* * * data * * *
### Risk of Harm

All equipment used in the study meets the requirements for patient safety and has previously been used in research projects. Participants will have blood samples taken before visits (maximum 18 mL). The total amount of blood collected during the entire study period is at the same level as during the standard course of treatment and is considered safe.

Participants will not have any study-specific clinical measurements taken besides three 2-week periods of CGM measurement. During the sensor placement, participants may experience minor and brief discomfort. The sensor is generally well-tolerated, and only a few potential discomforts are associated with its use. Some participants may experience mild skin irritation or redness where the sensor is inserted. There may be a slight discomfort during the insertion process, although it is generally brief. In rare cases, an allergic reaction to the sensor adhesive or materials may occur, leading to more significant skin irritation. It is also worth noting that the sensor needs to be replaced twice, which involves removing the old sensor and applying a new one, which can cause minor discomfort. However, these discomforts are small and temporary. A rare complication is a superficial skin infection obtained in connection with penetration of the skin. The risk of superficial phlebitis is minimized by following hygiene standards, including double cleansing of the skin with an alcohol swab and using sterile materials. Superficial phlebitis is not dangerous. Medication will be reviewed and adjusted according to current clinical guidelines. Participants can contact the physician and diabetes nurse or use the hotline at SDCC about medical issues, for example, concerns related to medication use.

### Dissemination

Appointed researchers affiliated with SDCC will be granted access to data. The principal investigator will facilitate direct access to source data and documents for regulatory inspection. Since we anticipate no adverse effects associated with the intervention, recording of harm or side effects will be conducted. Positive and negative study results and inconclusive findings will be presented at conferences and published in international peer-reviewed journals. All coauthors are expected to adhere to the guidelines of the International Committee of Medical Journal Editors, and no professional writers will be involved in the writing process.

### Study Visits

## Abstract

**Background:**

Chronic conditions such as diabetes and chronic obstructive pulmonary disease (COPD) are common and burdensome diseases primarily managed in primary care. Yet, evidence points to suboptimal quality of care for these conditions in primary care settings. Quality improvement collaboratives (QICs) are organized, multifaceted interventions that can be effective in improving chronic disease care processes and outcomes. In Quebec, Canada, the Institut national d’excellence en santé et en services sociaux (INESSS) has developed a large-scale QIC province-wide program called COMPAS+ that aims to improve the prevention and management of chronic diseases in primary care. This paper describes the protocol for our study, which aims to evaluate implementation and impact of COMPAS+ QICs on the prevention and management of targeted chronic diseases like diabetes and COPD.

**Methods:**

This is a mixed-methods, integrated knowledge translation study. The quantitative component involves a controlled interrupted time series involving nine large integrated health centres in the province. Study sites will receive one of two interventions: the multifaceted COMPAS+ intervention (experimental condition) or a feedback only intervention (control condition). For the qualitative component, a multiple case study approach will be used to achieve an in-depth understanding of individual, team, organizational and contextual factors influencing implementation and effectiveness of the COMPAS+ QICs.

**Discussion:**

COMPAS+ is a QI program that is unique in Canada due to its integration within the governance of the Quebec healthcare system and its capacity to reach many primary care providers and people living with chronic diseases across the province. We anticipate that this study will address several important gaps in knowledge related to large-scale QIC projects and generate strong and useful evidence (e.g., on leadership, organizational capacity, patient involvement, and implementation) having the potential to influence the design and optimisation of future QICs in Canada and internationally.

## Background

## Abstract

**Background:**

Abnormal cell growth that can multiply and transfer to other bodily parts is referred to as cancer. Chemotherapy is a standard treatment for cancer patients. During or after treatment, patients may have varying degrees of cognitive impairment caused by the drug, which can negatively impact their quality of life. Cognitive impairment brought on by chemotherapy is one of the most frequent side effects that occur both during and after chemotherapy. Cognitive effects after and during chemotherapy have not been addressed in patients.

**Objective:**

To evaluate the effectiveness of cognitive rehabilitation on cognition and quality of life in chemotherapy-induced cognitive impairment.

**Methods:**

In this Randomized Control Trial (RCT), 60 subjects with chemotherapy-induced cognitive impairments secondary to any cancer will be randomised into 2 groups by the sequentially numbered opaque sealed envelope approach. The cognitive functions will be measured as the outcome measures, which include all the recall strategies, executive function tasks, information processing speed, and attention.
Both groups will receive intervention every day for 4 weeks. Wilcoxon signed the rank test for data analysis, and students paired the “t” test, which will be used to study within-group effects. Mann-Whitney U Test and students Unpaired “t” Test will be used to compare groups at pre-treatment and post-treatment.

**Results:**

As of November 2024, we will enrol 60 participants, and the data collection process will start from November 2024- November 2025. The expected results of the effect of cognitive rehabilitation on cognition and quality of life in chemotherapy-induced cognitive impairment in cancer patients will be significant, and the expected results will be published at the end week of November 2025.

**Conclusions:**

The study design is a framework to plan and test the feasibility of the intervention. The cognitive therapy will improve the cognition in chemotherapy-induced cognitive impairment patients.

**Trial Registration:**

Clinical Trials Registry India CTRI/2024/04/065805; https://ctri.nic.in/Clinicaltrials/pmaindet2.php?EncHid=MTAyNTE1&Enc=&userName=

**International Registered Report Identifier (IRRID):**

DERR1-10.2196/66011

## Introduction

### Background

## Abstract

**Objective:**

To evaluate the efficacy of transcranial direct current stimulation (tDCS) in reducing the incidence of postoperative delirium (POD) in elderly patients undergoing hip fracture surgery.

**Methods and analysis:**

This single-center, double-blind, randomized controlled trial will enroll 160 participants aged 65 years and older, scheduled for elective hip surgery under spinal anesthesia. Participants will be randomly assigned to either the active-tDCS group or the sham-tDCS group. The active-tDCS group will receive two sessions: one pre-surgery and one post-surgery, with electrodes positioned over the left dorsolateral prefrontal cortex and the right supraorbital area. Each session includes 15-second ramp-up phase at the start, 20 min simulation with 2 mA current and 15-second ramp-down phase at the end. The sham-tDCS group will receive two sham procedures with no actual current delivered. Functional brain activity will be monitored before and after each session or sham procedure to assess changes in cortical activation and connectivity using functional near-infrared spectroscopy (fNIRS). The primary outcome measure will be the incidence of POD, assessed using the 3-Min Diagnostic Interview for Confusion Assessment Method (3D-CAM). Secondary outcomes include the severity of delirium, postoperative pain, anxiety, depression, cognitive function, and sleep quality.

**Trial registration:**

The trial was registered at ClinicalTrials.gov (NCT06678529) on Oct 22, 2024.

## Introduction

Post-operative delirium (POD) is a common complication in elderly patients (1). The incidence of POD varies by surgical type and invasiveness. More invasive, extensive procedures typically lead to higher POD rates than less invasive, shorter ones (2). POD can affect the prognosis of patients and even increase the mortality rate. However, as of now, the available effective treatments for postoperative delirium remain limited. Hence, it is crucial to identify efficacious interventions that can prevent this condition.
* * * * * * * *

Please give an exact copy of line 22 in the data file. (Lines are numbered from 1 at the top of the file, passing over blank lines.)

Both groups will receive intervention every day for 4 weeks. Wilcoxon signed the rank test for data analysis, and students paired the “t” test, which will be used to study within-group effects. Mann-Whitney U Test and students Unpaired “t” Test will be used to compare groups at pre-treatment and post-treatment.